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Compared to other infamous stagecoach holdups of the Wild West, the robbery of a southbound stage near Sacramento, California, in 1902 was rather tame. Although not one of those blood-and-thunder incidents that attract frontpage attention, this early 20th-century holdup did grab headlines throughout the state because of the holdup man’s weapon—an obsolete Civil War period Remington cap-and-ball Army Model revolver more than three decades past its prime. And the story of the bungled robbery illustrates the high reputation that the Remington six-shooters had with good guys and badmen alike, even in the sunset years of the shoot-’em-up era.

The strange saga began to unfold on Wednesday evening, September 3, 1902, when the stage from Sacramento to Walnut Grove was stopped four miles north of Courtland at about 8 o’clock by a lone masked robber wielding an old long-barreled revolver. The driver, Ed Bryan, was eating a sandwich, and he had just turned the reins over to passenger Joseph Fisher. There were three other passengers on the stage, Mr. and Mrs. Henry Isham of Courtland and a stranger who was never identified.

A 1937 newspaper article quotes Bryan as remembering that the bandit shouted: “Get out of there and do as I tell you and nobody’ll get hurt. I mean business.” A 1902 newspaper account described what happened next: “The highwayman bundled the passengers out of the stage, lined them up with their hands in the air, and beginning at the head of the line, made a systematic search of the pockets of some of them, standing behind their backs as he did so, and shifting his big revolver from one hand to the other as occasion required. Isham was next to the last man in line, and as the robber finished with the man next to him, he shifted the revolver from his left to his right hand. Isham saw his chance. He grabbed the barrel of the gun with his left hand and swung his right against the mask, which he tore from the head of the robber. The revolver was discharged, the powder burning Mr. Isham’s hand, but he wrenched the weapon from the highwayman and swung it for his head. The thug, who was big and strong, dodged, but caught the blow on the shoulder, and went down under it. He was up in a second, and got three more blows from the butt of the revolver before he escaped into the brush.”

Another newspaper article added: “The robber’s pistol was kept at full cock all the time before it went off. The pistol was left in Isham’s hand when the highwayman fled.” The weapon, the article noted, “was out of order and would not work after the first discharge.” The robber got away, but he had only taken $16 from Fisher and $4.50 from Bryan before Isham overpowered him. Left behind were the $50 that Isham had in his pocket and the $160 in gold coins that Bryan had hidden inside the coach.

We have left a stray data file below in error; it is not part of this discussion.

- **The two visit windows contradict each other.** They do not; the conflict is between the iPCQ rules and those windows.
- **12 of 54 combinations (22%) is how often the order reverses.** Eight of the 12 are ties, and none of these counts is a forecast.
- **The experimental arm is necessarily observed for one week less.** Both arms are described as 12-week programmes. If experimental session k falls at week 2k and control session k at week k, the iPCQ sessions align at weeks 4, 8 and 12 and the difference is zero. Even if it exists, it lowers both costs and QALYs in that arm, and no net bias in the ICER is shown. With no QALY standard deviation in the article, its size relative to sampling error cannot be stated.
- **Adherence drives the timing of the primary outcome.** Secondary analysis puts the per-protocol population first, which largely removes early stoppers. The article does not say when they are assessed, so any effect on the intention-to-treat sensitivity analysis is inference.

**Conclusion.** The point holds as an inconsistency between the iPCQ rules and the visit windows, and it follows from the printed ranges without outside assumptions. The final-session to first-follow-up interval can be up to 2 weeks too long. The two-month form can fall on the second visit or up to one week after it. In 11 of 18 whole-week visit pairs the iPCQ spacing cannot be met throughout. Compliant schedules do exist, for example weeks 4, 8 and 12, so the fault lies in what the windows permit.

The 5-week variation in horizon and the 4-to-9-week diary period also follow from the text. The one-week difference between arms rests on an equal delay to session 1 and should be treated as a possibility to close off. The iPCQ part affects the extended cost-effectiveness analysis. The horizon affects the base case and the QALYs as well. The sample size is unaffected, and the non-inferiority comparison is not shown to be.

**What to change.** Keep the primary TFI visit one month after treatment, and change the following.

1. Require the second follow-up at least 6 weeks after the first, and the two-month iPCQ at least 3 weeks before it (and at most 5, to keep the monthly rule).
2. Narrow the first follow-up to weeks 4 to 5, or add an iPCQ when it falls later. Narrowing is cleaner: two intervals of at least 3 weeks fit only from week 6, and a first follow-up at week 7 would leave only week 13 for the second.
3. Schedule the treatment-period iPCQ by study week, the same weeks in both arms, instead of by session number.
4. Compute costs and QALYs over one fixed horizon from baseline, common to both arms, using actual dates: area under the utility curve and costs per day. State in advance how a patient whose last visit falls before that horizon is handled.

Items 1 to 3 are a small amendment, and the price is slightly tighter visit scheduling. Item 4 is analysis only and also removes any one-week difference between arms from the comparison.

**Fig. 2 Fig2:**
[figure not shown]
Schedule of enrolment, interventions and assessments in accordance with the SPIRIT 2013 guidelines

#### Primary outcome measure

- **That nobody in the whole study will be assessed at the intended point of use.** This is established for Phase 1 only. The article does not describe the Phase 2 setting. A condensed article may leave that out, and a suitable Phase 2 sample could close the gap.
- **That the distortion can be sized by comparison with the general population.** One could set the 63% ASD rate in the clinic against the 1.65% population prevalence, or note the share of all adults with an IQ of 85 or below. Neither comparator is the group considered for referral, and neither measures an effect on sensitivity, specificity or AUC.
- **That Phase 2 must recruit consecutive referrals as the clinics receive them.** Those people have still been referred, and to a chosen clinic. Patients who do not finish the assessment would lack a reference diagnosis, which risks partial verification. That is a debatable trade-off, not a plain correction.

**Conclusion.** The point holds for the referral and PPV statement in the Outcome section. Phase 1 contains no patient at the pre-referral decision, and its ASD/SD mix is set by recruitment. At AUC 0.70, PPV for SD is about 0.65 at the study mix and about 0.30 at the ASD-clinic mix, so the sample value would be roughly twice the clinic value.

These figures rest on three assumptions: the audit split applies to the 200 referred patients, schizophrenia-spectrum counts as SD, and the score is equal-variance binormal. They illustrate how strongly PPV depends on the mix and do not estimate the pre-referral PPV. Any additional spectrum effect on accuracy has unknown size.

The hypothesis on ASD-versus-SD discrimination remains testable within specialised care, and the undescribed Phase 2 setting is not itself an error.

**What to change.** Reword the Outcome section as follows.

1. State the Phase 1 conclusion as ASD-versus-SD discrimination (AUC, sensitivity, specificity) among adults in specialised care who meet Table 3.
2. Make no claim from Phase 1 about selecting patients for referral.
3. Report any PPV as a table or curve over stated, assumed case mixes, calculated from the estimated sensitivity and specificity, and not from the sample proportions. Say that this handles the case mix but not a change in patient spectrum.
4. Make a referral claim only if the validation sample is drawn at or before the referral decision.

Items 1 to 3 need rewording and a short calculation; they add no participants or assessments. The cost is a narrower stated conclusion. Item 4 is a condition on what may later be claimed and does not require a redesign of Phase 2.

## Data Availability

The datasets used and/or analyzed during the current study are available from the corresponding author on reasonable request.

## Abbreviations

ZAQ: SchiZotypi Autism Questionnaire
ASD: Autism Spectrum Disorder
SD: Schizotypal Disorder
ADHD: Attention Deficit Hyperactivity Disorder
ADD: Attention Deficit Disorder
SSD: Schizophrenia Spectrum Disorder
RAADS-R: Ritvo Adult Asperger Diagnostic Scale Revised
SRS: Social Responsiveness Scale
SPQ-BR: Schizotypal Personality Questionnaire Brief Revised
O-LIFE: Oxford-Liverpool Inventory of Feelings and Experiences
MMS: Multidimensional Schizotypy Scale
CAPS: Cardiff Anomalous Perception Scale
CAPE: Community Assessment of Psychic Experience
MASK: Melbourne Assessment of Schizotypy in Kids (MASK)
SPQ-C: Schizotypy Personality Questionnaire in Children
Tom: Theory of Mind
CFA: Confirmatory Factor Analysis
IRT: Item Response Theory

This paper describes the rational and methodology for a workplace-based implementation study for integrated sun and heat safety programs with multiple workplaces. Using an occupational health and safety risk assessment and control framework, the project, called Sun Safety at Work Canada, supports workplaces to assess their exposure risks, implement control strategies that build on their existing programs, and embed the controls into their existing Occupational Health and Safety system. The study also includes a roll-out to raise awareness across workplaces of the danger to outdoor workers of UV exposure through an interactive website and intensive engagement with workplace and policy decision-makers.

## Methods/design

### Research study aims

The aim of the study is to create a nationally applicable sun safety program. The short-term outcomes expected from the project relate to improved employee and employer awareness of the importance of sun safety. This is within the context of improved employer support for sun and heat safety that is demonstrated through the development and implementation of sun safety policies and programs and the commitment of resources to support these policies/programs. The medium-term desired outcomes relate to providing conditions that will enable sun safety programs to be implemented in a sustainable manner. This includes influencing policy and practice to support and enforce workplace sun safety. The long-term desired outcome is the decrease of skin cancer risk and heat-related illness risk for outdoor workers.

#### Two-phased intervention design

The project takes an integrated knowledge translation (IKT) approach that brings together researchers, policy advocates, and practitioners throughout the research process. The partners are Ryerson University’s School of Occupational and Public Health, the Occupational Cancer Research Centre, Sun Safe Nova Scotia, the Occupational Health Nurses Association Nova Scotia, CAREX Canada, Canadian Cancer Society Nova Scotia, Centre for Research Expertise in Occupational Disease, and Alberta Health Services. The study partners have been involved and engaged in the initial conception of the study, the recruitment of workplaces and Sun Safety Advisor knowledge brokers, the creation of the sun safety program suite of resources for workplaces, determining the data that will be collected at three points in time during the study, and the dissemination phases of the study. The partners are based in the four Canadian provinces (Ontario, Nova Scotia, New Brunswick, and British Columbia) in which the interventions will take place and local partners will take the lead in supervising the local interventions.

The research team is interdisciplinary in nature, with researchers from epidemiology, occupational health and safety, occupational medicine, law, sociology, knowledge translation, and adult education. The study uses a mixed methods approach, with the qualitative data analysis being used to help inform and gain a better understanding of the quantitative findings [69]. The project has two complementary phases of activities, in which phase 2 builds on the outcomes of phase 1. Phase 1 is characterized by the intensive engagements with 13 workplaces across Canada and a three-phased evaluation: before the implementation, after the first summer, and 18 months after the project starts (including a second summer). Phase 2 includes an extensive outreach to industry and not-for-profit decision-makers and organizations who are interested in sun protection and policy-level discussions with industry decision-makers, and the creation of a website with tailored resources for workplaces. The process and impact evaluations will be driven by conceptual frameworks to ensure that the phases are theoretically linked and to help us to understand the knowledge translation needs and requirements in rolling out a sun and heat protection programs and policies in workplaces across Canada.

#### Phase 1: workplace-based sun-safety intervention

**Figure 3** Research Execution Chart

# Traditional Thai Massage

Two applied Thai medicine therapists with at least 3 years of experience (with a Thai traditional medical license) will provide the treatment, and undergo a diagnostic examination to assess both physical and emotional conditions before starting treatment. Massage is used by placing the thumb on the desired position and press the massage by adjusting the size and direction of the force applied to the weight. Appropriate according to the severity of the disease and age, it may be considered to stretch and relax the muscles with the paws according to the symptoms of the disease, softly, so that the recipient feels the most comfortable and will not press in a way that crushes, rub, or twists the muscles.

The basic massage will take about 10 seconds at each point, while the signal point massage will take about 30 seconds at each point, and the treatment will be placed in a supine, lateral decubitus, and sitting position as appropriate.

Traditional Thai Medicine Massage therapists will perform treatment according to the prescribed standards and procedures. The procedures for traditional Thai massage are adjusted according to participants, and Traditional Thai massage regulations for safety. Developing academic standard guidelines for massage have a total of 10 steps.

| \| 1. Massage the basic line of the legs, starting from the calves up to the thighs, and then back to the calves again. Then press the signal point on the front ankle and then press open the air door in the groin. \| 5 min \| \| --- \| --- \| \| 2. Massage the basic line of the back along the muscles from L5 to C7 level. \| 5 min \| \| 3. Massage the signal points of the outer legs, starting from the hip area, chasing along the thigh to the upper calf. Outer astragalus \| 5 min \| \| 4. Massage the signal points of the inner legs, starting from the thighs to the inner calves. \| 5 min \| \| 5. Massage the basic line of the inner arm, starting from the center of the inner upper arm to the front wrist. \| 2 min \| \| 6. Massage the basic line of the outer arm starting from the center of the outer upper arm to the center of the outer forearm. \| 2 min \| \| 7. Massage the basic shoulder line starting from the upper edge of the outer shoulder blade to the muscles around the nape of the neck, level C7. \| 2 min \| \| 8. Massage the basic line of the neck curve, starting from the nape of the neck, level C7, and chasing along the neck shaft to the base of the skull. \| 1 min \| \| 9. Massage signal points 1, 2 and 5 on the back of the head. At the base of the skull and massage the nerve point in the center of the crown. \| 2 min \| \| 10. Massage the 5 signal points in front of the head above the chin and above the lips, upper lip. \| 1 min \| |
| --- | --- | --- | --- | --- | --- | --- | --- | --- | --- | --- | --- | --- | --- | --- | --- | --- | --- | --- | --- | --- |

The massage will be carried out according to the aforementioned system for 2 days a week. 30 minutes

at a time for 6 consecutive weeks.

In his 1937 interview, Bryan added, “We never heard of the bad man again, but he left the gun behind, and it turned out to be an old powder-and-ball pistol that an escaped convict had stolen from a Chinese at Mormon Island.” Two different September 4, 1902, newspaper articles agreed in their description of the robbery weapon. One of them colorfully stated that it was “an antiquated Remington, dated 1858, with a barrel eight-inches long and loads with powder, ball and cap, instead of using the modern cartridge.”

Within a few days after the robbery, Undersheriff David Reese and Deputy Sheriff Charles Schwilk had identified the escaped convict as William A. Scott, who had vamoosed from a Folsom Prison work gang on August 22. He had stolen a gun and held up a farmhand for $3 just five minutes before he stopped the stage. Scott was identified by a tattoo of a heart on his right wrist and by the passengers who had seen his face when Isham ripped the gunny-sack mask, cut with eye-holes, from the robber’s head. Nevertheless, Scott was apparently never caught.

Isham, the daring passenger, kept the old Remington and soon scratched “Sept. 3, 1902” on the right side of the barrel just forward of the frame. The six-shooter, serial number 111482, remained in his family until it recently went into a private historical collection. Isham never unloaded the other five chambers of the cylinder of the revolver, and they are still fully loaded.

The Remington company’s namesake, Eliphalet Remington II, born in 1793, produced his first gun, an octagon barreled flintlock rifle, in 1816 at his father’s forge in Ilion Gorge, N.Y. Eliphalet’s three sons joined him in the gun-making business during the cap-and-ball period. Philo (born in 1816) began work in 1839, and by 1852 Samuel (born in 1818) and Eliphalet III (born in 1828) had also come aboard, the company name becoming E. Remington & Sons.

As Flayderman’s Guide to Antique American Firearms sums up the Remington history: “A key observation…of [Eliphalet Remington II] as well as his successors, is that they were arms makers and manufacturers—not inventors or innovators. They sought and acquired inventions from others.” During its heyday in the 19th century, the Remington company produced a wide variety of firearms, but four of them had the greatest impact on the making of the Old West—the .44 cap-and-ball revolver, the rolling block rifle, the cartridge single-action revolver and the double derringer.